Dealing with a roach getting in car can be more than just a simple nuisance; it’s an indication of a lurking problem.
Dive into our comprehensive guide to understand why these pests target your car and, more importantly, how to get rid of roaches in car naturally.
How Roaches get in your car?
Roaches can hide in backpack creases.
We often toss backpacks on seats and roaches hitchhike from home to car. Kids can also bring them from school if they pile their packs.
To prevent roaches in packs, use simple ones with no creases. Complex ones with many pockets can carry more roaches. Bright ones can also help you see any roaches on them.
Roaches can stick to dirty groceries from the market.
They can fall off in your car and breed if they find food.
Check your groceries before bagging them.
If they are not clean, seal them in a bag. This stops roaches from getting into your car. Wash them well before storing them to prevent infestation.
Hand bags and suitcases
Roaches can get into your bag from the house.
Handbags and suitcases can carry roaches to your car and infest it.
Watch out for the bags that you use for food.
They can bring roaches to your car. If you can, change your bag often. If not, check or wash them if possible.
Can roaches travel on your clothes?
Baby roaches often hide in clothes’ folds and may start moving when you settle.
While adult roaches are less likely to stay on your body, they prefer to hide in folded clothes inside suitcases or drawers.
These pests are drawn to warm and moist places and tend to avoid open areas.
Be cautious, as roaches can potentially enter your car along with folded clothes from infested houses.
>> Read more: Can roaches travel on your clothes? Myths & Truths!
Roaches hide in yard sale boxes from infested or dark places.
They avoid light and like boxes’ warmth and moisture.
They can infest your car with these boxes.
Scan them before loading to prevent bugs.
Transporting infested plants
Watch out for cockroaches in potted plants, as they may hide there and eventually find their way into your car.
Before purchasing plants, inspect the leaves and soil for any signs of cockroaches and their eggs.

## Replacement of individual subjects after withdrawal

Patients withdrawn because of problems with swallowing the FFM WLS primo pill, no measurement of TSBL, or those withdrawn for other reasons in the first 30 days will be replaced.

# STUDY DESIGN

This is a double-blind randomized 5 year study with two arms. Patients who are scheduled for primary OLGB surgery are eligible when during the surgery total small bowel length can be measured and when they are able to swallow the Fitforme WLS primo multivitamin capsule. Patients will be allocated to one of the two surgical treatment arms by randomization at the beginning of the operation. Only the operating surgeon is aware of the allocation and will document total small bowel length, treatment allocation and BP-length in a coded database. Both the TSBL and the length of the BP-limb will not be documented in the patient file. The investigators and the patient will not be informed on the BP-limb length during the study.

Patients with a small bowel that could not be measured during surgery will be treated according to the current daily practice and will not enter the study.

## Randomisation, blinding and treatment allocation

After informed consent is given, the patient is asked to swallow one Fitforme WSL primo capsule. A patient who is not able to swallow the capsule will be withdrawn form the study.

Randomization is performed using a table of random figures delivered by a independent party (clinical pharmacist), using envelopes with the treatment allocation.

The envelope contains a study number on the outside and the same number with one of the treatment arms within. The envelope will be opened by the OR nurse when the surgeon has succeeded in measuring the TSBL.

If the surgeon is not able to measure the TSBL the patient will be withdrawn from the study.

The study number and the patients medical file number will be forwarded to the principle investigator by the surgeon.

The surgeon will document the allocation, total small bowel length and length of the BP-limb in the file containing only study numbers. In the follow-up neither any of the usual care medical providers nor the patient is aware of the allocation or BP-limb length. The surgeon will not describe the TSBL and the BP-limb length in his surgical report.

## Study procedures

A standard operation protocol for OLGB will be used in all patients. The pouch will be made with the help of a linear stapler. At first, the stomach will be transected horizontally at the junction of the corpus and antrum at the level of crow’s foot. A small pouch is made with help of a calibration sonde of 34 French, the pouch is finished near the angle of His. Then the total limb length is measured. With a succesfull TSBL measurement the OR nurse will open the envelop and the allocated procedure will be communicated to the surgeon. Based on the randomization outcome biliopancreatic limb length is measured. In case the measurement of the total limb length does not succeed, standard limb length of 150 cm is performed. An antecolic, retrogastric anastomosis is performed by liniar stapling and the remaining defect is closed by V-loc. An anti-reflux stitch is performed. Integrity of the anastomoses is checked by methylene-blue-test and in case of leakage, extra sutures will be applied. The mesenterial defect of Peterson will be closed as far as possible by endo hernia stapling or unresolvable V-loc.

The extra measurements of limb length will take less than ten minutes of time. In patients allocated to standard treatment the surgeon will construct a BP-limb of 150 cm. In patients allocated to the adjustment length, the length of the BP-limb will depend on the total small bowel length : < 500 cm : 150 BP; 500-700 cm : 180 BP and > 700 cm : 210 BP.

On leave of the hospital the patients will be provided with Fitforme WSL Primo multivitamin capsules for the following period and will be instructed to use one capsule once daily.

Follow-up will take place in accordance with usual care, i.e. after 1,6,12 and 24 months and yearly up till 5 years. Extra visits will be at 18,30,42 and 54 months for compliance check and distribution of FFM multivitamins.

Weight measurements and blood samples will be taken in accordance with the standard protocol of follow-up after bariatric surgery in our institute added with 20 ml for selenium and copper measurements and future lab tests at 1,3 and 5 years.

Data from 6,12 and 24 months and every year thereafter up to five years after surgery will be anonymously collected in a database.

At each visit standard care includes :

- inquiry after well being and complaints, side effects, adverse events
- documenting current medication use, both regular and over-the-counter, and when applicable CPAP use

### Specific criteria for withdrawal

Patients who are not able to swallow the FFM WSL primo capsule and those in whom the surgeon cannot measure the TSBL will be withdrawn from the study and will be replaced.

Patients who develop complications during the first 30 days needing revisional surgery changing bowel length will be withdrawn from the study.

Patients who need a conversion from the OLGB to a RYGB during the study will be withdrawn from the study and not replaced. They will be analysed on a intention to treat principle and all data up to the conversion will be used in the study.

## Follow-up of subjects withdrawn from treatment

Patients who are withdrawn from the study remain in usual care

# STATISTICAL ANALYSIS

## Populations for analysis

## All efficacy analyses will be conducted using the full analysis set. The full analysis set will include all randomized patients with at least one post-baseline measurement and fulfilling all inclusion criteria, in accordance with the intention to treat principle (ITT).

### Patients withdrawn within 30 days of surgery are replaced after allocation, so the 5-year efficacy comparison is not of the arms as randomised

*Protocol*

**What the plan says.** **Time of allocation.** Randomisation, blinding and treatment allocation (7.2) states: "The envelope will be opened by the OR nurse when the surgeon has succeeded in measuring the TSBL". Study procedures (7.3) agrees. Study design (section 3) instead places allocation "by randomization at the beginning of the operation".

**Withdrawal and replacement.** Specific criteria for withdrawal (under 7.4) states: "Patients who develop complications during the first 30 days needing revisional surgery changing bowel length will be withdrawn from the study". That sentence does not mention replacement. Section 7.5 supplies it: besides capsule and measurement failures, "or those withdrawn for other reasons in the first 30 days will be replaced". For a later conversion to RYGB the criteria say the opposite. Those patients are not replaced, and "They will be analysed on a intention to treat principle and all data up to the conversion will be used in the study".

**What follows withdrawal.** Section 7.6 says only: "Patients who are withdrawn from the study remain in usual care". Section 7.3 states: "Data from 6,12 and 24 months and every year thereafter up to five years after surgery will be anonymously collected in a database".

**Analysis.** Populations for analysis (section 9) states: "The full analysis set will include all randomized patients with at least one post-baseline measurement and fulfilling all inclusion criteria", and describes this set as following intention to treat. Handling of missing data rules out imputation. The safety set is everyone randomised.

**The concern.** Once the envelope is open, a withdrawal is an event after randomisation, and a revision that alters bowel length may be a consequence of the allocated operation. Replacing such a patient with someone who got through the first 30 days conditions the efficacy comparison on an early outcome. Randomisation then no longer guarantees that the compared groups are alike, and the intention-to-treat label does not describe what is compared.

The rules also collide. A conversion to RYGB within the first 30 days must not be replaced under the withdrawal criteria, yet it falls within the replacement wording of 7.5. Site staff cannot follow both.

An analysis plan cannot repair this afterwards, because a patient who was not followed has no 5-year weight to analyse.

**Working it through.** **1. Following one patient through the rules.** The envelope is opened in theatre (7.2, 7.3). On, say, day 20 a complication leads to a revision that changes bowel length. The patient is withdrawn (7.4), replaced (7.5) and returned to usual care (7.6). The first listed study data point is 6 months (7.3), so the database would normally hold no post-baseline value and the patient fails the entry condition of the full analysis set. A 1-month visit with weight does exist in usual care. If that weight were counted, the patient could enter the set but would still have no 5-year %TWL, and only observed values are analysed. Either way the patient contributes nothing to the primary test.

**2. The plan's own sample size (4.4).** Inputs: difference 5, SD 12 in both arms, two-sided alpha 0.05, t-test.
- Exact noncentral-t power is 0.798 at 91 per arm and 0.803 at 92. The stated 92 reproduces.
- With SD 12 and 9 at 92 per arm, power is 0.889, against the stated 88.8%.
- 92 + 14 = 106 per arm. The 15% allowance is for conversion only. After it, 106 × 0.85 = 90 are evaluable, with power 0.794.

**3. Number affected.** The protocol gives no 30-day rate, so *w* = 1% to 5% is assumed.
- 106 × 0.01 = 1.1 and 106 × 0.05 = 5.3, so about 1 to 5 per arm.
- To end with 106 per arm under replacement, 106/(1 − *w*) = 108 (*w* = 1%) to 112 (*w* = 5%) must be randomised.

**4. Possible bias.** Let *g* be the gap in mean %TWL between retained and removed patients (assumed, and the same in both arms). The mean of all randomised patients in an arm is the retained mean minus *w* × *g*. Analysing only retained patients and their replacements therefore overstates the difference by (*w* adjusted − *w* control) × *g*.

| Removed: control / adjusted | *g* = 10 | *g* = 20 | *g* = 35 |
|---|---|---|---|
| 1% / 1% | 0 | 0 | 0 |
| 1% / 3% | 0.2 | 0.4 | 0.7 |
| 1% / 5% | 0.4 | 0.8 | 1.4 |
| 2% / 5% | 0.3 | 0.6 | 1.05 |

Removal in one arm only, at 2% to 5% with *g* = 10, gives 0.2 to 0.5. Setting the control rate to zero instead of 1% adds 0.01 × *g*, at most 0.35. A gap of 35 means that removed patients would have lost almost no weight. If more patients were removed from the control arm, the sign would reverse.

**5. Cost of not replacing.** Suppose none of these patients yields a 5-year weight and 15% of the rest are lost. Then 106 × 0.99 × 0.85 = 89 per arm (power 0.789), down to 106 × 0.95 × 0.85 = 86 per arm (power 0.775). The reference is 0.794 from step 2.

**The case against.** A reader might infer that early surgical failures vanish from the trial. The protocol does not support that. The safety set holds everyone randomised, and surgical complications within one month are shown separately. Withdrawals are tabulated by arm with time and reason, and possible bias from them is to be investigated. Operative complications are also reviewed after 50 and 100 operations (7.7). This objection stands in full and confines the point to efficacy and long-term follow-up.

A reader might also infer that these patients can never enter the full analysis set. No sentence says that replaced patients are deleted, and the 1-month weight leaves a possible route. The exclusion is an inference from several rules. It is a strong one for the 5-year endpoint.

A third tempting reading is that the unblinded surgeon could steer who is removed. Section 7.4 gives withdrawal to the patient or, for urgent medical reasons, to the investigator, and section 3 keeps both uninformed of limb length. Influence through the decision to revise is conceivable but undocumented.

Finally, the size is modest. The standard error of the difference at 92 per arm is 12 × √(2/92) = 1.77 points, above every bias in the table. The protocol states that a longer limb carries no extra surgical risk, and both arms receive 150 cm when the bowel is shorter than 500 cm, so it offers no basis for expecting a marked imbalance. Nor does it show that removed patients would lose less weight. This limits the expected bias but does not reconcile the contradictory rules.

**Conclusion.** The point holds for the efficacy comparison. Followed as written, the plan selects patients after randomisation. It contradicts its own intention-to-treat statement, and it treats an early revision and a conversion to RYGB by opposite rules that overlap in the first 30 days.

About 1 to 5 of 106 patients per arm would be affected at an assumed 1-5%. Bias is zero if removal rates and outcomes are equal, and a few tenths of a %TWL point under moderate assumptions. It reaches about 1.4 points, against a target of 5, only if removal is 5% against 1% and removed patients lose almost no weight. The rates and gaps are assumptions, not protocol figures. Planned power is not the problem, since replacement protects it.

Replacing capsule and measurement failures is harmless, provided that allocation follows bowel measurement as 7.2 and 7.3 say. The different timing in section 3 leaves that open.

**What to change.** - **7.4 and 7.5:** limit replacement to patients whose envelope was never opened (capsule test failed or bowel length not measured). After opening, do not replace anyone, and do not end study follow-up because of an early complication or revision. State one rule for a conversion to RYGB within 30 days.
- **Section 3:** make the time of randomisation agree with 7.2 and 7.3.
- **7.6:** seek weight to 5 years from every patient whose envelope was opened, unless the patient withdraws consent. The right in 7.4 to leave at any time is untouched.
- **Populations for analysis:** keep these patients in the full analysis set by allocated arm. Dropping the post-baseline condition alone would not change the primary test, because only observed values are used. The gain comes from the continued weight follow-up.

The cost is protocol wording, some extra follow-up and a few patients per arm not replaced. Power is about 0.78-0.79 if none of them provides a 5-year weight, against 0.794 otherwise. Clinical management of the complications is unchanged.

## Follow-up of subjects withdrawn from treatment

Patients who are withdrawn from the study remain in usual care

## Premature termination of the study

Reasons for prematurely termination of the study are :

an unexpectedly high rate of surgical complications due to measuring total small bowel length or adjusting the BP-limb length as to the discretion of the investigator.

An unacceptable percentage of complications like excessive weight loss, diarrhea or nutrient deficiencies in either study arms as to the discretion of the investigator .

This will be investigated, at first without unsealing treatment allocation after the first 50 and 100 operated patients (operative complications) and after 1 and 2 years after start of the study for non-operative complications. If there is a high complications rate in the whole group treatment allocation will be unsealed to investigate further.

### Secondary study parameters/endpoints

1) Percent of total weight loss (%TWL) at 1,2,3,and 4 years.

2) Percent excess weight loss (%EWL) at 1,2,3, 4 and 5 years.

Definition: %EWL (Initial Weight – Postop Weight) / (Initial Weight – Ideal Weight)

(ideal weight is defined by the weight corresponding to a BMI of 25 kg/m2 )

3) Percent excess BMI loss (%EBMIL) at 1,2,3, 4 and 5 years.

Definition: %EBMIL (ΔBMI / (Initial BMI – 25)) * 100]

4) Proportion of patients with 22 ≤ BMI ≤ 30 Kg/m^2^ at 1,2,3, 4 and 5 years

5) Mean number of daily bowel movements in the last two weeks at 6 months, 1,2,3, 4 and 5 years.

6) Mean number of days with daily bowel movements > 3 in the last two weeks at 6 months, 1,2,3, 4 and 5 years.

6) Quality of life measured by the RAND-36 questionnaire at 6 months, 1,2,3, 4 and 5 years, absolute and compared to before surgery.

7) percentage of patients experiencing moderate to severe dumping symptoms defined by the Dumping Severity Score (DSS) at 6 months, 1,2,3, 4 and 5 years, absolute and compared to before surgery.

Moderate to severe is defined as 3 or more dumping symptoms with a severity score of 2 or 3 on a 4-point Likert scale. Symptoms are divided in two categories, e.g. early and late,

Tilt wide leaves and turn the soil to check for infestations
How To Get Rid of roaches in Your Car Naturally?
If roaches have gotten into your car and there is an infestation, the first step is to do a detailed vacuuming.
Remove and wash all the seats, carpets, and seat covers.
Check the seat joints and under them since those are their major hiding places.
If possible, remove the seats and wash them thoroughly.
Don’t eat in the car
Stop eating in car if roaches are there. No food makes them leave or die.
Clean seats and remove packs or cans. Roaches will eat empty packs.
Inspect Your Car
Once you notice a roach in your car, it’s crucial to initiate an inspection.
This will reveal their hideouts and the type of roach you’re dealing with.
Check places such as under the seats, floor mats, glove compartment, trunk, and even the engine block.
Remember, the presence of roaches is often revealed by distinctive odors, egg casings, feces, and dead roaches.
Clean Your Car
Roaches are scavengers, seeking food from spilled drinks, crumbs, cosmetics, and other organic materials.
To discourage their stay, declutter and clean your car.
Vacuum to remove food particles, paying particular attention to gaps and crevices.
Afterward, wash both the interior and exterior using warm, soapy water.
For a thorough clean, consider car detailing.
Maintaining a pristine car environment will keep roaches at bay.
Use Organic Diatomaceous Earth
Diatomaceous earth is a natural and safe solution.
It kills roaches by damaging their protective exoskeleton.
Sprinkle it in areas you’ve noticed roaches, ensuring it’s thinly spread.
With patience, you should see a decrease in the roach population within about two weeks.
Use Boric Acid
Boric acid is another affordable and natural solution.
Create a dough using boric acid, sugar, and flour and place bits of it in cockroach hotspots.
Upon consumption, it disrupts their digestive and nervous systems.
Alternatively, sprinkle boric acid powder, and as roaches move through it, they’ll ingest the deadly compound, usually perishing within 72 hours.